UberPOOL is a service allowing passengers to share their rides and split the cost of the trips with another Uber passenger headed in the same direction. The average time added to an uberPOOL trip is on average less than 5 minutes. Each uberPOOL rider can bring one additional passenger along. More information here.
Lyft’s similar service is Lyft Line.
Driving for Uber and Lyft since August 2013, I’ve given over 4,000 rides to passengers in Boston. I definitely agree with the commonly held estimate that half of Uber rides are UberPOOL and that the percentage has been steadily increasing month by month.
January 2, 2017
The uneasy relationship between taxi companies and ride-hailing startups got a little more tense today thanks to research from the Massachusetts Institute of Technology.
It’s no secret that carpooling can help reduce traffic. But what if everyone in New York turned on the carpool option in ride-hailing apps like Uber and Lyft? Researchers at MIT found that just 3,000 four-person cars could serve 98 percent of the demand currently being met by almost 14,000 taxis.
Researchers from MIT’s Computer Science and Artificial Intelligence Laboratory (CSAIL) fed data from 3 million New York City taxi rides into an algorithm that imagined those rides as carpool requests via a ride-hailing app. The computer model routed and re-routed all those rides and found it would only take 3,000 cars to meet most of New York’s demand.
What’s more, this boost in ride efficiency comes at a minimal cost to convenience. In the MIT researchers’ models, no more than 5 minutes would be added to your trip in order to wait for a car along your desired route and pick up and drop off other passengers.
The team also looked at different vehicle options. They found that 3,000 two-person cars could serve 94 percent of demand and just 2,000 ten-person vans could handle 95 percent of demand. Their findings were published Monday in the Proceedings of the National Academy of Sciences.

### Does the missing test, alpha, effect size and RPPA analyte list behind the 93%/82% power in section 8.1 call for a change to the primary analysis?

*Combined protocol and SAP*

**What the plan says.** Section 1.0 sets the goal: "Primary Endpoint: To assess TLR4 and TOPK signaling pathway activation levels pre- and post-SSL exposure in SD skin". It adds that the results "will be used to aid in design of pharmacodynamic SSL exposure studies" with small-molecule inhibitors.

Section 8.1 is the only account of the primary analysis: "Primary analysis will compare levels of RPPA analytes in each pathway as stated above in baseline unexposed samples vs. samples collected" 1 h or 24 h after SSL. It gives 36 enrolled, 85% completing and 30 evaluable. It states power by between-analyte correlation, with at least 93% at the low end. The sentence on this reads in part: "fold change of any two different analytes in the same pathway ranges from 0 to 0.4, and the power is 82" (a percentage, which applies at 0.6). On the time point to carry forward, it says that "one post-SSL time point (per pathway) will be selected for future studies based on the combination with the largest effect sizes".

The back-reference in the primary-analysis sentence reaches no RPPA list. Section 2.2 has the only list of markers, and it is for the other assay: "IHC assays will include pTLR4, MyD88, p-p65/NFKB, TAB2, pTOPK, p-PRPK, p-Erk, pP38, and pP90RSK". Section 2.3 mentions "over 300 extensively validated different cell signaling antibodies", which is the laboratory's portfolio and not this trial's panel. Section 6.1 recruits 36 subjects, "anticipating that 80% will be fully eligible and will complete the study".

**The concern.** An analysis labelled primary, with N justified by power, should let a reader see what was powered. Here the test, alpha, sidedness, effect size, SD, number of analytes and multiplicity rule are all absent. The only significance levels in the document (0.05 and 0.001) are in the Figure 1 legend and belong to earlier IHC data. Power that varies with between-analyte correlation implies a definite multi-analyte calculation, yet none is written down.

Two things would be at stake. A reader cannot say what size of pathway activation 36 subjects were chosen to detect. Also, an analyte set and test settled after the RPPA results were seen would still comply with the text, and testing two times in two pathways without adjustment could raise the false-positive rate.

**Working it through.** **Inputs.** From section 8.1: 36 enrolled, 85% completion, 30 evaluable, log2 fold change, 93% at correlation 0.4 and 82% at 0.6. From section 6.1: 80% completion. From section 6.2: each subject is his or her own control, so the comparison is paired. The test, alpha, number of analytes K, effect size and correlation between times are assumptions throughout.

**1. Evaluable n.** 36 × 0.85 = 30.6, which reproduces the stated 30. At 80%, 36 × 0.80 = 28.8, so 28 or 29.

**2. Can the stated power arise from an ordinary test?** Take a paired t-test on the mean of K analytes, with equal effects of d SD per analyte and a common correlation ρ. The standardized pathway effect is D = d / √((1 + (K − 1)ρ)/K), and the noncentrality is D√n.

The takeaway: if we were willing to add a few minutes to our trips and rub elbows with other passengers on the regular, we could take thousands of cars off crowded streets.
In case you’re wondering, the research was funded by grants from the Office of Naval Research and an MIT-Singapore partnership to explore the future of urban mobility. Not by Uber or Lyft.
It should also be mentioned that thousands of driving jobs would be eliminated if this computer model became reality. Even worse for professional drivers, the algorithm developed by the MIT researchers would work best when used with a fleet of autonomous vehicles that can easily be re-routed on the fly.
The MIT algorithm presumes ride-hailing apps that can handle a little more carpool complexity than they currently do, such as being able to modify a route or add ride requests continuously.
If the idea of carpools replacing taxis sounds silly to you, consider that in many cities half of the Uber rides taken are via the UberPool option. We could soon be getting much more serious about all those times we’ve been told to share the road.
On-demand high-capacity ride-sharing via dynamic trip-vehicle assignment
Edited by Michael F. Goodchild, University of California, Santa Barbara, CA, and approved November 22, 2016 (received for review July 20, 2016)